Natalie Fitzpatrick, 29, had been through three rounds of in vitro fertilization when her doctors suggested she try immunotherapy. Each of her IVF treatments had resulted in a miscarriage, and her doctors wanted to test her to see if there was something wrong with her immune system. But nearly $4,000 later, the additional testing proved fruitless. Fitzpatrick’s next two IVF cycles were unsuccessful—she miscarried once more—and she’s still trying.
Testing the immune system is one of a growing number of add-on procedures offered to couples who can’t conceive through IVF treatment alone. Some clinics say they do it because certain antibodies can interfere with embryo implantation, but these claims are not backed by evidence. According to a study that appeared in the BMJ at the end of November, the same goes for many other extra services—of nearly 30 fertility clinic add-ons reviewed, only one increased a woman’s chances of having a baby. That was an endometrial scratch, in which a small nick is made in the uterus’s lining to enhance the likelihood of an embryo implanting on it. And that had good results only if a woman had been through two previous rounds of IVF.
“People are inventing new technologies and tests to try to help, but they’re not demonstrating big benefits,” says one of the study’s authors, Elizabeth Spencer, an epidemiologist at Oxford University’s Centre for Evidence-Based Medicine. “In most cases, these add-on procedures are not demonstrating benefits at all.”
These add-on procedures include blastocyst culture, where the embryo is allowed to grow in the lab for five days instead of the usual three, before being transferred to a woman’s uterus. Or genetic screening of embryos for possible defects so that only “healthy” ones are implanted.
Spencer and her colleagues spent a year examining the websites of all the fertility clinics in the U.K., compiling a list of procedures each clinic offered in addition to IVF. They then reviewed evidence for the usefulness of each of the add-on procedures. The researchers concluded that for 26 of the 27 routinely offered procedures, there was no conclusive evidence that they improved a couple’s chances of having a baby. Of the 276 claims made by fertility clinics on their websites, only 16 even cited scientific research backing up that claim.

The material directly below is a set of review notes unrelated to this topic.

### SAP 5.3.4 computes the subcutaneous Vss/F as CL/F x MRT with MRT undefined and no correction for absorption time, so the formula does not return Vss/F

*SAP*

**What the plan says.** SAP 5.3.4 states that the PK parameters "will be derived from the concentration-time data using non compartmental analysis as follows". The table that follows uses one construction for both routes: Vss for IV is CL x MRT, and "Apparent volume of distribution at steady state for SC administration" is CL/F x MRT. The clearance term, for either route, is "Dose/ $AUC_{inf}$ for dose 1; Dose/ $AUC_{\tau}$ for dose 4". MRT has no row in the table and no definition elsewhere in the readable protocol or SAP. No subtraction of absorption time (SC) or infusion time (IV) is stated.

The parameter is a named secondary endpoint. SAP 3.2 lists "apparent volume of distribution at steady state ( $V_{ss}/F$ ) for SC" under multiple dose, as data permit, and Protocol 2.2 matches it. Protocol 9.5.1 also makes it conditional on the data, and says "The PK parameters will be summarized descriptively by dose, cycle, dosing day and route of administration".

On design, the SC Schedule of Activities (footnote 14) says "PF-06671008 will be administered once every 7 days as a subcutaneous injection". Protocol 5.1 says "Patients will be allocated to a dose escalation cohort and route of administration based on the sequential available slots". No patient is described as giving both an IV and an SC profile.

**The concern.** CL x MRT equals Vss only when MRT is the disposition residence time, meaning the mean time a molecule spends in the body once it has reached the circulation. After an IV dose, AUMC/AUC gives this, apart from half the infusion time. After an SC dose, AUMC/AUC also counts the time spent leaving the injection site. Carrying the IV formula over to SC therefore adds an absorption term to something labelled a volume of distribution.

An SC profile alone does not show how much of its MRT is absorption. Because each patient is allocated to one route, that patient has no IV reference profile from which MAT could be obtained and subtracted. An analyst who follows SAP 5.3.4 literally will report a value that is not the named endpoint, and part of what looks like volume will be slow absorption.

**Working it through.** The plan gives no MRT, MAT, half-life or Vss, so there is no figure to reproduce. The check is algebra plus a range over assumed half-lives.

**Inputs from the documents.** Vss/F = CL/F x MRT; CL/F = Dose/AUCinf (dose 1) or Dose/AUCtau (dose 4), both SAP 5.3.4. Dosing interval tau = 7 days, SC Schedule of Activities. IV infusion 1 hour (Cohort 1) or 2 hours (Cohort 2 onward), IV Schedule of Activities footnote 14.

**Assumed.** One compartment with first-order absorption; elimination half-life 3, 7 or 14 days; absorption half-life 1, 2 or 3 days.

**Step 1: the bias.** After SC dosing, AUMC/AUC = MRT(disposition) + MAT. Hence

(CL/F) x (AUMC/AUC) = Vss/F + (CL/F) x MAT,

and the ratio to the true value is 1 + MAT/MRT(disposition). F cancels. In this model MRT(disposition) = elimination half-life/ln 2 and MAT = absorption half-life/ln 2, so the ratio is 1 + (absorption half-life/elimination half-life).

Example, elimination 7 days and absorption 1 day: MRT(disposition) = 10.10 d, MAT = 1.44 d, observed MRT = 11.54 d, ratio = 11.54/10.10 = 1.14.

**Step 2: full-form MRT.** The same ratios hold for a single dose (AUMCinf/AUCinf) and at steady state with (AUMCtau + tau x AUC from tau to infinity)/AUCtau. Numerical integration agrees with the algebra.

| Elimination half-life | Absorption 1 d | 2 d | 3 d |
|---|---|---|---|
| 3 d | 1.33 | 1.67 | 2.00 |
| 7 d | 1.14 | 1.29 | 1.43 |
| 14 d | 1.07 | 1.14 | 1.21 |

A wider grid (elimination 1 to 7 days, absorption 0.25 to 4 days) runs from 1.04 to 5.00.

But that may not always be the fault of clinic doctors, says New York University bioethicist Arthur Caplan. “People are willing to gamble and pay for the chance on add-on procedures that it might add something” to their chances of conceiving, he notes. “There are very few people who are as desperate as infertile people.”
This melding of ardent desires—clinics seeking a profit and patients desperately wanting a baby—has resulted in a booming business. Fertility treatment is a $4 billion industry in the U.S., where 7 million women have fertility problems.
In vitro fertilization, introduced in 1978, is the most popular—and, arguably, the most successful—assisted reproductive technology. With IVF, a woman undergoes hormone treatment to stimulate her ovaries to produce multiple eggs. The eggs are then removed from her body and combined with sperm in a laboratory dish. When the eggs are fertilized and begin to grow, one or more embryos are moved into the woman’s uterus. One such IVF cycle costs an average of $12,400 in the U.S., and couples typically undergo more than one cycle because IVF success rates aren’t usually higher than 30 percent for women under 35 and lower for women over that age.
The new study’s authors say there is an urgent need for trials to establish better that supplementary services work. But such tests are expensive and time-consuming, and there’s no incentive for pharmaceutical companies or fertility clinics to run them, says Rene Almeling, who teaches sociology and public health at Yale.
One of the things clinics often do is use drugs for purposes for which they are not approved. The Food and Drug Administration is responsible for approving fertility drugs, but it can’t stop approved drugs from being used for other purposes. The drug Lupron, for example, was developed to treat advanced prostate cancer. It is being used to retrieve eggs, says Marcy Darnovsky, director of the Center for Genetics and Society. Lupron lowers estrogen levels, shutting down the reproductive system before another drug is used to stimulate the production of multiple eggs.
The Centers for Disease Control and Prevention requires fertility clinics to report their IVF success rates each year. But it doesn’t collect information on whether babies were born healthy or if their mothers suffered from the long-term effects of egg-harvesting—data that experts say is much-needed. The industry “is not very regulated at all in the U.S.,” Darnovsky says, “but there’s not much of an appetite for [more regulation].”
If the government isn’t going to regulate the clinics more strictly, it’s up to the patients to do their homework, says Miriam Zoll, author of the 2013 book Cracked Open: Liberty, Fertility, and the Pursuit of High-Tech Babies, in which she discusses her four failed attempts at IVF. She encourages patients to learn about fertility treatments and “speak to people who’ve been through it all before.” Patients should look at the information provided by the American Society for Reproductive Medicine, a nonprofit consisting of physicians and other health professionals in reproductive medicine. And before deciding on IVF or paying for any add-ons, they should ask whether a treatment has been adequately studied and found to be safe and effective, she says.
Fitzpatrick and her husband are preparing to undergo their sixth round of IVF and are considering other treatments, but this time, she says, “I’m going to do my homework first.”
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